On Monday, Missouri lawmakers advanced a very controversial bill, KMOV4 reports. The bill would make it legal to allow people to give children guns without their parents’ permission.
Currently, it’s a crime in MO to “recklessly” give guns to minors without the parents’ permission. The state House there just voted to advance a bill that would no longer make that a crime.
Ironically, the whole reason the state House is revisiting this law is because Governor Mike Parson, who is a Republican, had recently asked them to do so. However, the House delivered the opposite of what the governor wanted.
Governor wanted harsher punishment
The current punishment in MO for recklessly giving a firearm to a minor is a misdemeanor. Gov. Parson asked for the penalty to be heightened. He thinks it should become a felony offense in order to address violence in the state’s cities.
Sometimes, criminals use illegal firearms in a crime, then hand them off to kids. They do so to avoid being caught with the weapon by the cops. Parson argues that a harsher punishment would help deter this from happening.
Violent crime rates in cities like Kansas City and St. Louis, MO are some of the highest in the country. Jim Salter at the AP writes, “St. Louis and Kansas City both had among the highest homicide rates in the nation in 2019, and the trend is far worse in 2020. St. Louis has recorded 130 killings, including four more Tuesday night, compared to 99 at the same time in 2019, and is on pace to easily exceed the 194 homicides of last year. Mayor Lyda Krewson, a Democrat, has said the violence is ‘devastating our communities and our families.'”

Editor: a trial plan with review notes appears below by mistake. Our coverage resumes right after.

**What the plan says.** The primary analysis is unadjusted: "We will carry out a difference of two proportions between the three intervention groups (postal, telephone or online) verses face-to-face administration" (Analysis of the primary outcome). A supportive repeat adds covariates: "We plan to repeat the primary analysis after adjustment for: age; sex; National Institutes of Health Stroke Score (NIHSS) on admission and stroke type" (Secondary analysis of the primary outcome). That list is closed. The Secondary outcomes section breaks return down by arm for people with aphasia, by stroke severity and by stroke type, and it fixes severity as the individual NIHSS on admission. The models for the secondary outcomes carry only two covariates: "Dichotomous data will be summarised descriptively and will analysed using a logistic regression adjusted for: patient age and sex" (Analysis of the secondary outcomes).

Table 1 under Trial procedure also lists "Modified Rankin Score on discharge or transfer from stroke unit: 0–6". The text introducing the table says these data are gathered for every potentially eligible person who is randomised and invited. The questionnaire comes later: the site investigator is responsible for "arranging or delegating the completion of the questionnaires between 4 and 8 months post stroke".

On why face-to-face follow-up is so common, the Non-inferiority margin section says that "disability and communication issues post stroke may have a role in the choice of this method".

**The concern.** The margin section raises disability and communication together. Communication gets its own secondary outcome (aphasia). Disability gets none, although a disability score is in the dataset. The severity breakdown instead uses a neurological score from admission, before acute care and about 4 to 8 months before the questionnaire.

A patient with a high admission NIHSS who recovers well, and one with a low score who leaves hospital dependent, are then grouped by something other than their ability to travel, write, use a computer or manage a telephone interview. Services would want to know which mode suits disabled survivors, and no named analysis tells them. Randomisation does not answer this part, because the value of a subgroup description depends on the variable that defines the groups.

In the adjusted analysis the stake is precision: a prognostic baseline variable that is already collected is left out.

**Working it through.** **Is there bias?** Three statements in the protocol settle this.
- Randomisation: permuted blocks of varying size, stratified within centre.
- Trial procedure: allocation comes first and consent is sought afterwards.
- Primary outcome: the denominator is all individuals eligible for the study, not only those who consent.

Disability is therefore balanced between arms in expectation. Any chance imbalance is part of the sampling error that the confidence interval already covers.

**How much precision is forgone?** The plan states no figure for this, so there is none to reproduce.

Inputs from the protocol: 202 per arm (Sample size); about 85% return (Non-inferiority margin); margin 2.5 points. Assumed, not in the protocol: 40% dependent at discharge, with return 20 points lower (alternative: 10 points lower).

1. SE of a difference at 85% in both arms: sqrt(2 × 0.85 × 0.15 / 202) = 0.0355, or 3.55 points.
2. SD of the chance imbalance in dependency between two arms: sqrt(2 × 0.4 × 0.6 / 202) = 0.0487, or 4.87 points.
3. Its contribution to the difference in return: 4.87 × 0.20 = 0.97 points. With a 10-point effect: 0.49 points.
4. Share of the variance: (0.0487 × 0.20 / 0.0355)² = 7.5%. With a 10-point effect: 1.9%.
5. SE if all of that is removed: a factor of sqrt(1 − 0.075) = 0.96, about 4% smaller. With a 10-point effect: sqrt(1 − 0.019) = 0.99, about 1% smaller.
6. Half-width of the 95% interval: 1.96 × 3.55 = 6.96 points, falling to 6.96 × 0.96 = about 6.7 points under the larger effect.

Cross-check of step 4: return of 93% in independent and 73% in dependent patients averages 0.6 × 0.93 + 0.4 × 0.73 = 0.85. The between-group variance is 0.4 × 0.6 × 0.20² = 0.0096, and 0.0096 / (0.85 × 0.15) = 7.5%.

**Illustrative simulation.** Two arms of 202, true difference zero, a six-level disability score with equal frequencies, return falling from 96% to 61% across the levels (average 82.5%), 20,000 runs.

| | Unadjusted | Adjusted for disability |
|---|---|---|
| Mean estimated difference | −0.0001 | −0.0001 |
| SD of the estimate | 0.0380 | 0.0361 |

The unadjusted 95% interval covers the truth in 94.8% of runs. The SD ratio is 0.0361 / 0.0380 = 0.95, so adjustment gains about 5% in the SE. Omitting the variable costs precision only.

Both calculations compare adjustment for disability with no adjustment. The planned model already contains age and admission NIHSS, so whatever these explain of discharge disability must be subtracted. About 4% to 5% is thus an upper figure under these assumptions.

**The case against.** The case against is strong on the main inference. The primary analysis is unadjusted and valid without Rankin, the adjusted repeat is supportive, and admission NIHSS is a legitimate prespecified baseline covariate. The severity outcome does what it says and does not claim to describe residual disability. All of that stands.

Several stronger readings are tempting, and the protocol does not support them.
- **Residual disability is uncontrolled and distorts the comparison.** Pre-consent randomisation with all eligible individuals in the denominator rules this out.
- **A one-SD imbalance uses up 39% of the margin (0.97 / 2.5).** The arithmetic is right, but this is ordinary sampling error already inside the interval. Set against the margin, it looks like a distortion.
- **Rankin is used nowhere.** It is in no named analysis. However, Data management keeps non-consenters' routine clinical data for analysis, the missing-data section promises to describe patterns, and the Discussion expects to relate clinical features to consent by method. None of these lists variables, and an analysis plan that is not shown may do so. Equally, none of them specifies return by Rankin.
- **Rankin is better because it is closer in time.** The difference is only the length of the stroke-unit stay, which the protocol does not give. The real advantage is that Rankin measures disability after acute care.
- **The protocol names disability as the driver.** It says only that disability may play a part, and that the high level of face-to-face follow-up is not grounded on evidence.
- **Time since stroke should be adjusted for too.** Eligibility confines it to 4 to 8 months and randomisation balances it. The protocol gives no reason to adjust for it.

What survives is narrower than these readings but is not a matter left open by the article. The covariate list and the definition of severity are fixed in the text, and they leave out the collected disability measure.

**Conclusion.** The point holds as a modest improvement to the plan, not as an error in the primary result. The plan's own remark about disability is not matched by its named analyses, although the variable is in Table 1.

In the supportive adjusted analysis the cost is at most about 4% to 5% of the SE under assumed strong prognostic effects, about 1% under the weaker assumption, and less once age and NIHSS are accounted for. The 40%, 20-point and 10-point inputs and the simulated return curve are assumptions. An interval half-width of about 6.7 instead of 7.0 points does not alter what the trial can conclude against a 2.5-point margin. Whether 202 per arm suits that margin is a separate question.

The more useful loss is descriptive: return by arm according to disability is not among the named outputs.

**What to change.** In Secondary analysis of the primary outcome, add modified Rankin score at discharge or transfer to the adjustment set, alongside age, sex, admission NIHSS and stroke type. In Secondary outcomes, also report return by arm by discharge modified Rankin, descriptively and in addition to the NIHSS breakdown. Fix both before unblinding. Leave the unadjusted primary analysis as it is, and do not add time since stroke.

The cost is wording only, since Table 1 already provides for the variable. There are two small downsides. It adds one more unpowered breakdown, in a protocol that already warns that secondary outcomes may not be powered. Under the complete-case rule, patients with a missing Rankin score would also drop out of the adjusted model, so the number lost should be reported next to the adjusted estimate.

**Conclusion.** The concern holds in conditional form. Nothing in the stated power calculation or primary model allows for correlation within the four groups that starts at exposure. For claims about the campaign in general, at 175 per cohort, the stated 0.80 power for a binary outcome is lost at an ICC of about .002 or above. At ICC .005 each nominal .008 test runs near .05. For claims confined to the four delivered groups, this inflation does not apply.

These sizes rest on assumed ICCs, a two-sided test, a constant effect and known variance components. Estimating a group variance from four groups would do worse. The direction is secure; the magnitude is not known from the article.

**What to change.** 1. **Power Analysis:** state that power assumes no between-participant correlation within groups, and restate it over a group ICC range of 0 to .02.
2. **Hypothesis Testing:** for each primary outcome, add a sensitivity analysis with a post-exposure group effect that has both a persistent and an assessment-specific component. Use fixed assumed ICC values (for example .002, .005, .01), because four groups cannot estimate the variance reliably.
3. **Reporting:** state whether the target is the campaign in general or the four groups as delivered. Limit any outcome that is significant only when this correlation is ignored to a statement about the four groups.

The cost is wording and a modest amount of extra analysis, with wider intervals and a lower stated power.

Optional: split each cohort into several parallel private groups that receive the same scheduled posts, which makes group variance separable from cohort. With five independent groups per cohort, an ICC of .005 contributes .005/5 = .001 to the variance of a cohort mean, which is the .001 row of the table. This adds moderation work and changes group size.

“All of this is unacceptable,” Parson said at a press conference. “We are better than that in Missouri, and we must hold violent criminals accountable for their actions.”
House takes complete opposite approach, lessens punishment
Well, things didn’t exactly go Gov. Parson’s way. The current law being changed “would allow grandparents or other family members to be charged with a misdemeanor for taking children hunting without their parents’ permission,” the lawmakers in charge of the decision stated.
Now, a new version of the bill proposes there should be no misdemeanor punishment for people who give guns to children. It would be a felony to give guns to children with the intention of avoiding arrest or criminal investigation, though.
The new draft of the bill does “the opposite of what the governor called us here to do,” said St. Louis Democratic representative Peter Merideth. “We’re making it easier for people to let kids play with guns without the consent of parents.”
Merideth pushed for keeping the misdemeanor for giving guns to kids on the bill regardless of intent, but the majority of the state House disagreed.